Pat Kiefer has attended so many Schneck Live Well Expos throughout the years, she cannot even estimate how many.
On Saturday morning, the Seymour woman was one of many to take part in the hospital’s 34th annual Live Well Expo that featured 66 booths of resources in the gymnasium at Seymour High School.
Booths covered a variety of topics from preventative screenings to healthy foods residents can purchase from local farms.
Kiefer said she collects much of the information at the event and tries to use the resources in her daily routine.
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“I think all the literature they have in the different booths is helpful,” she said. “I try to apply it to what I do each day.”
That’s exactly what Natalie Harpe, events coordinator at Schneck, and the rest of the staff at Schneck Medical Center wants to hear as people leave the event.
“I think a lot of people are taking charge of their own health and being responsible and proactive,” she said. “Schneck’s commitment to our communities is to make sure we are doing our best to keep them healthy.”
Warren Forgey, CEO and president of Schneck, echoed that sentiment and said it was a great way for Schneck to serve the community.
“It’s a great turnout and it’s a great opportunity for us to work toward our mission to improve the health of the communities that we serve,” he said. “It’s also a great opportunity for those in the community to see what we offer.”
Forgey said he feels it’s the hospital’s obligation to share information with the community about how people can improve their health and how Schneck can help.
“With the expertise that we have at Schneck we should be able to provide education and knowledge to community members to improve their health care,” he said.
Harpe said the blood test is a popular screening the expo offers because of its significantly discounted price. She said many consider the test to be a staple of the event.
“It’s $35 here for what would normally cost them around $400,” she said. Nearly 500 people took advantage of the savings during last year’s event, she added.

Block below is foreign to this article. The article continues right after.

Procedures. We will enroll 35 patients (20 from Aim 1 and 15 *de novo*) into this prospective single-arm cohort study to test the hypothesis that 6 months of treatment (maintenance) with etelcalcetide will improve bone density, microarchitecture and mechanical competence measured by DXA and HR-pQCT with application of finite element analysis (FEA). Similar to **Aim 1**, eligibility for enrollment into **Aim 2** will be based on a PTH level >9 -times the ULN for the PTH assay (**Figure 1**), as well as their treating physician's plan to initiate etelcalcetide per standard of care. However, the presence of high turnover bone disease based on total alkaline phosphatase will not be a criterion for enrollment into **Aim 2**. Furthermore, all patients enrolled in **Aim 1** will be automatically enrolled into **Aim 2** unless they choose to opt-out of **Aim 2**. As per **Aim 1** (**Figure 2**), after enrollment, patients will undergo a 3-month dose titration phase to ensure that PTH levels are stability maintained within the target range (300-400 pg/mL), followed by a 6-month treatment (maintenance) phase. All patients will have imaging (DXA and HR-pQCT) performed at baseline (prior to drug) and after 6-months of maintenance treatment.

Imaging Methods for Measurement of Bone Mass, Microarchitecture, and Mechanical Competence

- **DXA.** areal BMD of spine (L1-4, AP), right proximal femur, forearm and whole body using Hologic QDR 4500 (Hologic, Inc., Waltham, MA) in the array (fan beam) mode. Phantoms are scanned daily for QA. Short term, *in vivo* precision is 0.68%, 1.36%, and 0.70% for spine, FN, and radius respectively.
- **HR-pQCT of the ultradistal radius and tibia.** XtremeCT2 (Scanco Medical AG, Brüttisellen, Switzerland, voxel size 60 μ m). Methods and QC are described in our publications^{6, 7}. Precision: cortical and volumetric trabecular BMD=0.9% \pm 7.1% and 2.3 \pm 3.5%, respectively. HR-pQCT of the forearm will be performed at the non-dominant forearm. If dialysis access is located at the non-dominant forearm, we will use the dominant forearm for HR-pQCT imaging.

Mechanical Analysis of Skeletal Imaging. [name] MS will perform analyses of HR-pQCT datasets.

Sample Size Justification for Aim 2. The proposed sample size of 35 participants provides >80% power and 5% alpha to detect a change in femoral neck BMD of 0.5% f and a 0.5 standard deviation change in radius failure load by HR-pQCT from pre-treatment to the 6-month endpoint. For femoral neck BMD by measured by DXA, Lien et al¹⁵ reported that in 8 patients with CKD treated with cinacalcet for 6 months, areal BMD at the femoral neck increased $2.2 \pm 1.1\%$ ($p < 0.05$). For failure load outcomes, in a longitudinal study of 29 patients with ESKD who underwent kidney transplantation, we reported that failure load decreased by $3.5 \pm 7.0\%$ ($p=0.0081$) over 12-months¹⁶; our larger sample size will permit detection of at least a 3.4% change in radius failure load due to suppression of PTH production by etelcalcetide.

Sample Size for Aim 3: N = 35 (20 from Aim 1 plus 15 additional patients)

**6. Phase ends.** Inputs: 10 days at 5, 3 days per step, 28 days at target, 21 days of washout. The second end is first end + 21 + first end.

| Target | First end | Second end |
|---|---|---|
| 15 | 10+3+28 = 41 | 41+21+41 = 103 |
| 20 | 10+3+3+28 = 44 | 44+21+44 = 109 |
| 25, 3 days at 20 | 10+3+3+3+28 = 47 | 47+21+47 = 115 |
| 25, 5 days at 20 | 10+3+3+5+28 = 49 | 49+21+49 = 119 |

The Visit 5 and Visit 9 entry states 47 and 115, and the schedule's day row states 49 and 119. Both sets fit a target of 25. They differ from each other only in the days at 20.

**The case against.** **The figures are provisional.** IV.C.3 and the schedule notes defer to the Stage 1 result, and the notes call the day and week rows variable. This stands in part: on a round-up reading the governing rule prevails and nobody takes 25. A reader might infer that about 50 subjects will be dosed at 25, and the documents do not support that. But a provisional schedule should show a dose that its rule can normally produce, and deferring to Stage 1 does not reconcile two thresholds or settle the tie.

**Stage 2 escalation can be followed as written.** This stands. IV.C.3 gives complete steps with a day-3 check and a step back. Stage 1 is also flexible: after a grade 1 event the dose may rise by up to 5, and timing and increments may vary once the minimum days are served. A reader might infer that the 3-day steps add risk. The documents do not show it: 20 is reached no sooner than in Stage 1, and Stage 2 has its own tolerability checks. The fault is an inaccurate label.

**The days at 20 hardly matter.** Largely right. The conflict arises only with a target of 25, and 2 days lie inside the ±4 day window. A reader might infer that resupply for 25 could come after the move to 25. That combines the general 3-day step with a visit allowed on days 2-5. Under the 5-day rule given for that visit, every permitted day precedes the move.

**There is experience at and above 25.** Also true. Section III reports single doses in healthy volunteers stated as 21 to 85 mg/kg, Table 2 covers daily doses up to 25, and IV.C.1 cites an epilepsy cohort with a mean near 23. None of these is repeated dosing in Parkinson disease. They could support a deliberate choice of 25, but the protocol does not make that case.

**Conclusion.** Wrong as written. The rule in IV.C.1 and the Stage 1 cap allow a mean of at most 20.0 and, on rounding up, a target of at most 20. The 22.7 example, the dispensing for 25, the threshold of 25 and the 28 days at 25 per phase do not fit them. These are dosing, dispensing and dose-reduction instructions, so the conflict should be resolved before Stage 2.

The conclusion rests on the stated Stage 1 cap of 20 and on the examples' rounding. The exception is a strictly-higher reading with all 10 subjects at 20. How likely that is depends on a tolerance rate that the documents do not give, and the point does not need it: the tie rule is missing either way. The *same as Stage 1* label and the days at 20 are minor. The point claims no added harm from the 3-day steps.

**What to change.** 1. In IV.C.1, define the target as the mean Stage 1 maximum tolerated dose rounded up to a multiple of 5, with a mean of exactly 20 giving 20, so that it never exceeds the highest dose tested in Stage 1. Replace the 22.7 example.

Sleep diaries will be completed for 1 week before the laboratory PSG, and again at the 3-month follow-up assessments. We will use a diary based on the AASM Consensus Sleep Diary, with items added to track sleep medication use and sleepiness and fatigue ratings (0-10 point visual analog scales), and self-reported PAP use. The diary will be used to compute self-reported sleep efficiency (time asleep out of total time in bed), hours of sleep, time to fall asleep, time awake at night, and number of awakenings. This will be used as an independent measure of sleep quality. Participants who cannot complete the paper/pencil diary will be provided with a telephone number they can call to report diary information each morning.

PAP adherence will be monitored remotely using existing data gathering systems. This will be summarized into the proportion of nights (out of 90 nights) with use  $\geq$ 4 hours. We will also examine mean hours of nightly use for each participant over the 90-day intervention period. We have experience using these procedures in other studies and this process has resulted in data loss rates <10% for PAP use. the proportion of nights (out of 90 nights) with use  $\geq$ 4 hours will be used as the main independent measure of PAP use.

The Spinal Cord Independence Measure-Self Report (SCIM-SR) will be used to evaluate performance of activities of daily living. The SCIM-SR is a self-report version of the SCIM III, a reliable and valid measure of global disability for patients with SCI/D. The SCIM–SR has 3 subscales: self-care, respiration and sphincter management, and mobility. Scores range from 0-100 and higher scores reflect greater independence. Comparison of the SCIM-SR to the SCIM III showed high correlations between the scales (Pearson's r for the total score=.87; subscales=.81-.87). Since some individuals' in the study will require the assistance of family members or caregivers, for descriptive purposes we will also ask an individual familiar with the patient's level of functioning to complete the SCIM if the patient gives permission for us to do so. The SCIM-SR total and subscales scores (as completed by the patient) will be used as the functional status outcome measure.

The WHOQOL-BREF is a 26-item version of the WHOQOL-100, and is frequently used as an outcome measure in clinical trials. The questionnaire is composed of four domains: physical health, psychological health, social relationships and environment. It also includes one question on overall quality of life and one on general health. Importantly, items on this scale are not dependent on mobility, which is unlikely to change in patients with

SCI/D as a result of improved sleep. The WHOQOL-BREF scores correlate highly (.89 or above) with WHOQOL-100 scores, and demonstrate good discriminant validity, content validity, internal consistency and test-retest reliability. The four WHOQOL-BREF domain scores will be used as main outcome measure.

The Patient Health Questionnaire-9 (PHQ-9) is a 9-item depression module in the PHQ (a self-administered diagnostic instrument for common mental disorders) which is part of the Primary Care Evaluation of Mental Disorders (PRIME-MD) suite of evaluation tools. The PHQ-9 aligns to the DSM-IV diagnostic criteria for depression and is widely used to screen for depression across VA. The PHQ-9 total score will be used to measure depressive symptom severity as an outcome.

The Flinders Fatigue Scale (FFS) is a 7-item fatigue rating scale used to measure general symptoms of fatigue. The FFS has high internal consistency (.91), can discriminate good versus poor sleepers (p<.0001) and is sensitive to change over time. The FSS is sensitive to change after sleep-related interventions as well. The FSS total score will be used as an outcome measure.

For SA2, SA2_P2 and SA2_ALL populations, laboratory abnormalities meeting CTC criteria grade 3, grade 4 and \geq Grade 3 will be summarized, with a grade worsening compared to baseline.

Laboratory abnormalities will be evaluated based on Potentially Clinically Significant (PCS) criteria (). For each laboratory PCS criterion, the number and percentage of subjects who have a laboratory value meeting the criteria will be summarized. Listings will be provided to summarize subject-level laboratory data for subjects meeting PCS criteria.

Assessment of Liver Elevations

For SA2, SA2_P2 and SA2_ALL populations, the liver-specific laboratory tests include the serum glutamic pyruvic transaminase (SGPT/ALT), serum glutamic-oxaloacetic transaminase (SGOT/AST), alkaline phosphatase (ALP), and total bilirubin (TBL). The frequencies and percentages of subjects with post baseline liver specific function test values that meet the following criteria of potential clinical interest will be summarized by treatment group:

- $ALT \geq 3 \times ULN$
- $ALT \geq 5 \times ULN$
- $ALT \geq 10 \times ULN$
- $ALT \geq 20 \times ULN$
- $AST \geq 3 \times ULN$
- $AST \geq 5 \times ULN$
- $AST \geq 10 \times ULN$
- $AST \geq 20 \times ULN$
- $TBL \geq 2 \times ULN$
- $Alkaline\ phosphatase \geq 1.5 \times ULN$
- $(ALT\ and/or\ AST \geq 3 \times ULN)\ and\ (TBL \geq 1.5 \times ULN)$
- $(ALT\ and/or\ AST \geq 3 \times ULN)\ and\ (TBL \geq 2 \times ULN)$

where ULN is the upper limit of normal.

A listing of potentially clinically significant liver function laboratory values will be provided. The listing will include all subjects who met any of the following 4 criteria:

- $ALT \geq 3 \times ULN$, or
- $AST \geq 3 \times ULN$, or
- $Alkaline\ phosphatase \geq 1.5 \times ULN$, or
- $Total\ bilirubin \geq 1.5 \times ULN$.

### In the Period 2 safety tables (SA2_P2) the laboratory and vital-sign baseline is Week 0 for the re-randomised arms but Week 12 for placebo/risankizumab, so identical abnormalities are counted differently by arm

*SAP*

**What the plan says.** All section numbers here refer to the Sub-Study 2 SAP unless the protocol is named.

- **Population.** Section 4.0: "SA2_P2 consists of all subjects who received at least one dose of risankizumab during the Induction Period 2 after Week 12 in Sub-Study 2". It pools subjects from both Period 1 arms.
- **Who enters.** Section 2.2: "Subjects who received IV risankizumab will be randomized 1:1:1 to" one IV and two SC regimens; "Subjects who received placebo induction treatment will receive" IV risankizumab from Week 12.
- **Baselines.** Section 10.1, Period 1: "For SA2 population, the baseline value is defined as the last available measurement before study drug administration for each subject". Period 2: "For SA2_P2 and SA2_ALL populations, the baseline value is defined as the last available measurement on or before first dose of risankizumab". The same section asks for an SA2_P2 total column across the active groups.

Kiefer was one of those people.
“I come here each year and I like to come for the blood draw,” she said as she made her way through the first aisle of booths. “That’s something I’m doing today.”
Bob McElhany said he and his wife normally come for the blood work profile as well.
“We normally come for that,” he said. “I already had some done this week, but my wife is having hers done now.”
Other screenings available on site were spinal health, oral cancer, bone density, hydration, glucose testing and even proper shoe fitting.
Harpe said screenings, such as the oral cancer screening, could be very important for those who may not have access to such kinds of tests.
“I know many dentists do those in their annual exams, but if someone doesn’t think to ask or if they don’t have insurance, that could be huge for them to take advantage of this,” she said.
The event added several new booths this year including one to recycle expired car seats, Seymour Police Department prescription drug collection and prostate screenings for men.
Registered nurse Chris Hughes was set up at the health fair to collect old car seats.
Many people do not know that car seats expire, Hughes said. Most car seats have an expiration date on the label and are good for six years, she added.
“The technology that we have now compared to what we had six years ago is pretty crazy,” she said. Technological advances have led to an array of safety improvements throughout the years, she added.
Most people do not consider how their environment can deteriorate a car seat’s condition.
“Here in Indiana, just in the last two months, think about what our weather has been like and think about where your car seat is all the time,” she said. “It’s in your car, all day every day, and structurally, that does damage to plastic over a long period of time with temperatures being high and then low again.”
Hughes said car seat harnesses also are affected by the usual wear-and-tear from everyday use.
Schneck has offered a car seat program for over a decade but many people aren’t aware of it or that the hospital recently started the car seat recycling program. The hospital breaks down the car seats and takes them to Indianapolis to be recycled.
Hughes is also available by appointment to check car seats for recalls, expiration and proper installation and to discuss with parents how children should fit in them and what car seat to use as children grow.
Harpe said the health expo seems to grow each year and Schneck is proud to have sponsored the event for so long.
“I think it’s important because we really try to have a presence in the community and try to be there for community members,” she said. “We see the need and we really try to answer that need for people who are taking that step toward better health.”
For McElhany and many others, the event is something they take advantage of each year.
“There’s always a variety of booths to get your questions answered,” he said. “It’s very helpful.”